Right, and you know what I love about her too ’cause actually she’s a good friend of mine is that she’s not afraid to breach death, the idea of death of patients. And so it’s good, because that is probably the most fearful thing is all of a sudden we realize our mortality, we realize the vulnerability of it. But then also too, is that healing isn’t just getting over cancer, it’s healing the soul, having that connection between I’m not separate from my soul, from God. And so again a lot of patients will say to me, “Cancer has been the best thing that has ever happened to me because I’ve reconnected back with my spirituality, with my family, I was just burning the candle at both ends,” again in that high cortisol lockdown, and they look at it as a gift. And I love to hear that because I look at everything in life as a spiritual experience. Why did this happen? And what do I need to learn behind it? Even if it’s the most terrible thing, is how can I take that information and let it be my springboard into my purpose. 

 

Nathan Crane

Your teacher. 

 

Liliana Partida

Right, absolutely. And so that’s what I tried to get patients to do. If they can walk in sad and crying, they walk out laughing and smiling, you know. And it’s contagious because we all wanna feel good. So the EVOX is beautiful because very, very quickly I can identify emotion. 

 

Nathan Crane

So you’re identifying emotions with this bio-energetic device, is that right?

 

Liliana Partida

Correct, yeah. 

 

Nathan Crane

And the emotions and the trauma and where they’re stored, I mean, you gave one kind of practical tool for people obviously, if you find yourself in an argument or a disagreement, you know, I get in disagreements with my wife from time to time, right? We all get in disagreements, arguments. One of the things I do is what you just mentioned as well, is in the past, I would just keep hammering until I tried to get my point across, which never helps, never works, makes the situation worse.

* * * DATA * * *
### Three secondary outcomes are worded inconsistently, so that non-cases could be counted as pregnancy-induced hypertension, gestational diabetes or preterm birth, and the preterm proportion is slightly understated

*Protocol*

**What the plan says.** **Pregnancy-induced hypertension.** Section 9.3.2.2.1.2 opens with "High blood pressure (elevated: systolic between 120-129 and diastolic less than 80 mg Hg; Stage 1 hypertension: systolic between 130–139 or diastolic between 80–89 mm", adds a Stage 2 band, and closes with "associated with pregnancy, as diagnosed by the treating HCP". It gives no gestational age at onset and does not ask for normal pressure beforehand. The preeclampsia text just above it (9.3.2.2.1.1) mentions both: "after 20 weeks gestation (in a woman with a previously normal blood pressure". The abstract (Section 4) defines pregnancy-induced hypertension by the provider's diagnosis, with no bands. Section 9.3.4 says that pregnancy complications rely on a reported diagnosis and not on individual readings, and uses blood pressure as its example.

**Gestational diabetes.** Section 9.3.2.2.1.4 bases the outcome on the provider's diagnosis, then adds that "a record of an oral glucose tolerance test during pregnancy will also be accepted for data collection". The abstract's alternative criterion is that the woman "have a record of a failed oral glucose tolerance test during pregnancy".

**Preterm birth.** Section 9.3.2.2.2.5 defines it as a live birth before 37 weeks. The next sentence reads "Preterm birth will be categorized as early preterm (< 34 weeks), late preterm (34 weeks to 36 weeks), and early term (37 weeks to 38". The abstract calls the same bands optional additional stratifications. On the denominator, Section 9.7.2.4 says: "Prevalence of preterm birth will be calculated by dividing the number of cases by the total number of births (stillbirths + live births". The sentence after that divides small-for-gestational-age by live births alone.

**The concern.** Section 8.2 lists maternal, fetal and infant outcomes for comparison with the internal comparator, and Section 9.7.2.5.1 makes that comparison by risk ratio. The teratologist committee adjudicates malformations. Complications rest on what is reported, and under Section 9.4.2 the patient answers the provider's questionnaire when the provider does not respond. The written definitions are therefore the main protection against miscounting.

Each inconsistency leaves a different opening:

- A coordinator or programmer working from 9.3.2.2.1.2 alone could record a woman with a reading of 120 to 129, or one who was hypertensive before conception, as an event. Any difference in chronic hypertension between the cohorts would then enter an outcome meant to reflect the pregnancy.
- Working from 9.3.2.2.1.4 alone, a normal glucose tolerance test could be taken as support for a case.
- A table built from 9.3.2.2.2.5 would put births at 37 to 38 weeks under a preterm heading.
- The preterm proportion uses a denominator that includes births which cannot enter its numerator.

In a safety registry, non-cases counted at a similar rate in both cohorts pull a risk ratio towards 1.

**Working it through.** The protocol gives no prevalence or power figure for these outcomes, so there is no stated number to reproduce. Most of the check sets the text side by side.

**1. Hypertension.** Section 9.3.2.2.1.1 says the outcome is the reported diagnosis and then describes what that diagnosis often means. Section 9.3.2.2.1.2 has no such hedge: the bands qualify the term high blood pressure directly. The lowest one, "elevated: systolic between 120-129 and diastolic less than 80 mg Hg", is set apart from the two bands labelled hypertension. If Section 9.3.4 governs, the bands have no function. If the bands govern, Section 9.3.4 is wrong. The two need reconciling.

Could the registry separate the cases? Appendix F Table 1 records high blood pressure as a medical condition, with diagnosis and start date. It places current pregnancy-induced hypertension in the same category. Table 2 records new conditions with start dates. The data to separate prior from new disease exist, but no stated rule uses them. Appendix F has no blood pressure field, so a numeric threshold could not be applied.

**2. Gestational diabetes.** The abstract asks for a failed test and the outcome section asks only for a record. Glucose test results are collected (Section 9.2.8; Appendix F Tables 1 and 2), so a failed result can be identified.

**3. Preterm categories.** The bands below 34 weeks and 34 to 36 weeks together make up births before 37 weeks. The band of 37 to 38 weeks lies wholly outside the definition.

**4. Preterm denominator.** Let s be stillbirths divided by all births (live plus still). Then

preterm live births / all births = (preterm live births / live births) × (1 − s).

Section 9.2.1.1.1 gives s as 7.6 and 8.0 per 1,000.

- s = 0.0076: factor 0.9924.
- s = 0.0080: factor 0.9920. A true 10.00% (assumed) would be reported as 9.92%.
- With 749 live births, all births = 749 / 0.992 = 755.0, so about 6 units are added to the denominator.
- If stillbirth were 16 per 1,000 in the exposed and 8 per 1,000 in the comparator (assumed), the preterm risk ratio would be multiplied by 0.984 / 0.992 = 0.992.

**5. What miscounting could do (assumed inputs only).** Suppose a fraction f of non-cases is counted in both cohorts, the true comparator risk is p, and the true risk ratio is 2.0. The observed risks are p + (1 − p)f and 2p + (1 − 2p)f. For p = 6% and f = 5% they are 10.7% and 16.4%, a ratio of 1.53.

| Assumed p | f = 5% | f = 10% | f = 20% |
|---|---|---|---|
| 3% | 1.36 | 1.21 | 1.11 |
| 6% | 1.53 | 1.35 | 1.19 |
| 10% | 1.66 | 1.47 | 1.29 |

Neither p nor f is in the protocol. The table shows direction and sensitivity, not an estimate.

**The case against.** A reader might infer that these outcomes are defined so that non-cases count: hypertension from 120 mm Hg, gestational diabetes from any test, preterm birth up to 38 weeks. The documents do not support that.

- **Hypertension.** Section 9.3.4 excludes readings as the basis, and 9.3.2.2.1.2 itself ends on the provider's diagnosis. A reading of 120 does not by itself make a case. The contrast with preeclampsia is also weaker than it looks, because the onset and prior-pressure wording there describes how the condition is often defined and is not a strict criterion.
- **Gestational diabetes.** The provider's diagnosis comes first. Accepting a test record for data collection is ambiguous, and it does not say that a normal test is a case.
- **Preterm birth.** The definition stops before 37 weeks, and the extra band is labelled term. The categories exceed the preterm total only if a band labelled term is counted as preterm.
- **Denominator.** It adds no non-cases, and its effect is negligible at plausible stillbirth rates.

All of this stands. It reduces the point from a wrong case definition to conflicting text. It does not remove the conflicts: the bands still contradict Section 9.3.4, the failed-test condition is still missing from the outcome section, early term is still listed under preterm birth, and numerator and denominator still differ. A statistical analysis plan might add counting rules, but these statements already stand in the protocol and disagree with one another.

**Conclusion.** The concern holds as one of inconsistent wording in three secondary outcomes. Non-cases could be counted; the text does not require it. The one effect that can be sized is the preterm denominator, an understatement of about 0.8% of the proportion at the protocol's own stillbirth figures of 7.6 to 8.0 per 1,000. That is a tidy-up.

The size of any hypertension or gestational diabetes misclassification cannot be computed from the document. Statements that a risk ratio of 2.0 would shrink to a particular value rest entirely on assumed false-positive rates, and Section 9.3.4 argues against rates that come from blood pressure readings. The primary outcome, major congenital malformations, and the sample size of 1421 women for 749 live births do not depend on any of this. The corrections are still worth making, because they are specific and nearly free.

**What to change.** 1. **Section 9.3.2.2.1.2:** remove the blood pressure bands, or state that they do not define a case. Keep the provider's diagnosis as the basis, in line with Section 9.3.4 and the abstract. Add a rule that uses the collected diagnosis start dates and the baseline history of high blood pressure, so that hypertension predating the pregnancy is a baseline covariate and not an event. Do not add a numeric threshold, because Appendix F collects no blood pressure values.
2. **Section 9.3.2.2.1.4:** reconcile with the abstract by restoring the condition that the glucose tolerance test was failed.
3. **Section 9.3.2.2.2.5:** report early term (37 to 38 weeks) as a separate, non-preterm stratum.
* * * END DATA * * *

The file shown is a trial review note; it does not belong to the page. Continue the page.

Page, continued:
So quicker and quicker and sooner and sooner over the years, I’m like, “Oh, I need to just stop, let it go, back off,” and then in a few minutes, we’re fine. Whereas before it might take hours or days, it’s literally minutes and we’re fine, and we’re talking, we both let that go actually, not just me anymore, we both do it, and guess what? Two minutes later we’re having a friendly conversation. Not about that thing anymore . It’s like, let it go. So those are like some practical tools in the moment and you have to catch yourself doing it, and you have to practice it, but what about getting to the deeper, I mean that doesn’t really get to the underlying cause. 

 

Liliana Partida

So there’s another aspect of this, so there’s actually a treatment phase. So again, to what you just said is this if we can all just let go of the need to have to be right, that’s a huge thing, I don’t need to have to be right, someone doesn’t need to be wrong. And so with the EVOX beautifully, it not only is it biofeedback giving me information, but it also has a component where we actually do the treatment. So I kinda call it emotional acupuncture to some degree because it’s trying to move the stuck pattern in that frequency. 

So along with the headset, we’ll select a specific musical tonality that will serve as the vibrational frequency and they have their hand on what we call a cradle, it’s like a big old mouse, right? And it sends frequency electrical hertz and so the dermal part of the skin will pick it up and bring it through their whole body. And then again, with the headset, we have the frequency of the music, we have the frequency of the actual vibration going through the body. And so then I had them speak again, and I can see when it unsticks itself. So for example, if I have something that every time they speak, it’s an anger, and it’s an anger, and it’s an anger, then I know that’s a transgenerational wound. So really it starts from the time you were in conception, what was the mother’s emotions? I say happy mama, happy baby, right? 

 

Nathan Crane

I mean we know that through Bruce Lipton’s work in epigenetics, and all of that good work that absolutely what you’re saying is it’s so true. I mean, trauma can happen. Most trauma actually happens and you don’t even know it happened because you were a very young child or even in the womb, as you said.